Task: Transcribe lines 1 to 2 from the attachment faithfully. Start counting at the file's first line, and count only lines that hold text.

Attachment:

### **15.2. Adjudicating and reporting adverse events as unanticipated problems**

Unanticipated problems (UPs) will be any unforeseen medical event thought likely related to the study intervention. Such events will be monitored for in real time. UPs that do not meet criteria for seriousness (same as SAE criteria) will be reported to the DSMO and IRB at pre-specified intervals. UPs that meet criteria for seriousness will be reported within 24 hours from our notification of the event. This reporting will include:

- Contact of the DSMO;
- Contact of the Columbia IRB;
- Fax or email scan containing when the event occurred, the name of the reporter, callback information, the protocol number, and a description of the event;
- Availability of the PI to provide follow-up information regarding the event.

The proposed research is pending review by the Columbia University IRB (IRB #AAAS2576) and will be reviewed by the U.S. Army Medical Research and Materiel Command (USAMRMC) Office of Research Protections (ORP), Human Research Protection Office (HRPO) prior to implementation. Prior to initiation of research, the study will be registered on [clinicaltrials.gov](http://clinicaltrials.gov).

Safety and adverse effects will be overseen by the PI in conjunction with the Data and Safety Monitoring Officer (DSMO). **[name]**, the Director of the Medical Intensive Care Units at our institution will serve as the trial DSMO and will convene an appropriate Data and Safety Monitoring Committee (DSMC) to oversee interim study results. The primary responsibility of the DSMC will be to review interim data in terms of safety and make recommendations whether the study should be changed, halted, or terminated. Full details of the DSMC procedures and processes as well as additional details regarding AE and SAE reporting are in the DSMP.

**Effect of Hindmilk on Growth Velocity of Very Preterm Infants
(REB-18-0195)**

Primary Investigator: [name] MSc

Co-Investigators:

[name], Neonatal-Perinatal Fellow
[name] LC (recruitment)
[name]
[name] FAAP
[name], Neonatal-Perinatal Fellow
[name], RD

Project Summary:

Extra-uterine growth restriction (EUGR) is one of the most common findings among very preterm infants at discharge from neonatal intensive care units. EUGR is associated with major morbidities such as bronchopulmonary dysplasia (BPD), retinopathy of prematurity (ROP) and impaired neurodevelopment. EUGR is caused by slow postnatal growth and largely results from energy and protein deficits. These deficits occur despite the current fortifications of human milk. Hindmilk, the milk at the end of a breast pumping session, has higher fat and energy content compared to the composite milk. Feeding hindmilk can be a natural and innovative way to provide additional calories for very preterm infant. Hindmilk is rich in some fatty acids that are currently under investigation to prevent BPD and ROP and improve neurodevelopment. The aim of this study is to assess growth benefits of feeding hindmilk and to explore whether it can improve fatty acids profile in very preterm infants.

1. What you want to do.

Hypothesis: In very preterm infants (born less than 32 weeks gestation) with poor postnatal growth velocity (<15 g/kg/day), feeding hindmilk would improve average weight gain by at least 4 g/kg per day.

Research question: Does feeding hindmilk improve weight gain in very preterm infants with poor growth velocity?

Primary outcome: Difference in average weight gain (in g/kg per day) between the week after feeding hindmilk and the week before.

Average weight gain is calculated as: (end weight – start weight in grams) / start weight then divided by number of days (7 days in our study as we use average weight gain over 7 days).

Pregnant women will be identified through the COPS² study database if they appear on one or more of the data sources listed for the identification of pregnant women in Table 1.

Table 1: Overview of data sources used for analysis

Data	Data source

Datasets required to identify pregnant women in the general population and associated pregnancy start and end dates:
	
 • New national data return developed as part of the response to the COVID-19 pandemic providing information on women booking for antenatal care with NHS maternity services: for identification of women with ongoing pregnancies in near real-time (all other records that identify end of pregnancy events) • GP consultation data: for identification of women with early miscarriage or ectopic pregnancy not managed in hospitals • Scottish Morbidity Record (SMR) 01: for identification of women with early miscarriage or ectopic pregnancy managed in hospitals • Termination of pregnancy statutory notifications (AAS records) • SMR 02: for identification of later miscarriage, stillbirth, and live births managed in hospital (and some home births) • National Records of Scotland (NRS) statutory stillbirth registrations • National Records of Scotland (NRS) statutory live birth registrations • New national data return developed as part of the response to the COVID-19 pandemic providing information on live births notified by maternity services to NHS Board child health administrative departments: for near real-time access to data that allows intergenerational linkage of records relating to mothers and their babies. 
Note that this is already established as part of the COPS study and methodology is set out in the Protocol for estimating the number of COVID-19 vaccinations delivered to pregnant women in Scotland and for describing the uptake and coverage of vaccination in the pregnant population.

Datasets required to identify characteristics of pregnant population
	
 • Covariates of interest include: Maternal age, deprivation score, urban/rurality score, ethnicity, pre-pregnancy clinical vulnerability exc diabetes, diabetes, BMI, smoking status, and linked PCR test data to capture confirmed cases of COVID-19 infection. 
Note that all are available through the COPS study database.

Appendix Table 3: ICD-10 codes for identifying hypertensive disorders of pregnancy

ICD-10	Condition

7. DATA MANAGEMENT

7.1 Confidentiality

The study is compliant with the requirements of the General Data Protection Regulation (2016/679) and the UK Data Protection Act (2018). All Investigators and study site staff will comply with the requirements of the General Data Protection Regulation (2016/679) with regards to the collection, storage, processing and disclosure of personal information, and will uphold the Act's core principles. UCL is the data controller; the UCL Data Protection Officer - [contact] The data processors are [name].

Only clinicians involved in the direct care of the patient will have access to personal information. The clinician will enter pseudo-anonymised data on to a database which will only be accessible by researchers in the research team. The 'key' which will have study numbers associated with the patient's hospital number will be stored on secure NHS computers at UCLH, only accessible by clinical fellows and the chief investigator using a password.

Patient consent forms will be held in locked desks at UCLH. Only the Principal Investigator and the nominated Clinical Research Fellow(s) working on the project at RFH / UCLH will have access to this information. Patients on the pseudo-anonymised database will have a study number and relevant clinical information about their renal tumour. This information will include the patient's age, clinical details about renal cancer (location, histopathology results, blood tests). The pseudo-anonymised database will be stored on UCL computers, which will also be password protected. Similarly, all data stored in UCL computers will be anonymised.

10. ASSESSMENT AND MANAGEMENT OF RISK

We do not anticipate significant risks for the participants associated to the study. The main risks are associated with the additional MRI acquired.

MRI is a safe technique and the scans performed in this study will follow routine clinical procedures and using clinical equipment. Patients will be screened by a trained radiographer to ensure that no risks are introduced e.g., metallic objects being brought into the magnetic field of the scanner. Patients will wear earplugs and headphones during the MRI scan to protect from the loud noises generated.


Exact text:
### **15.2. Adjudicating and reporting adverse events as unanticipated problems**

Unanticipated problems (UPs) will be any unforeseen medical event thought likely related to the study intervention. Such events will be monitored for in real time. UPs that do not meet criteria for seriousness (same as SAE criteria) will be reported to the DSMO and IRB at pre-specified intervals. UPs that meet criteria for seriousness will be reported within 24 hours from our notification of the event. This reporting will include: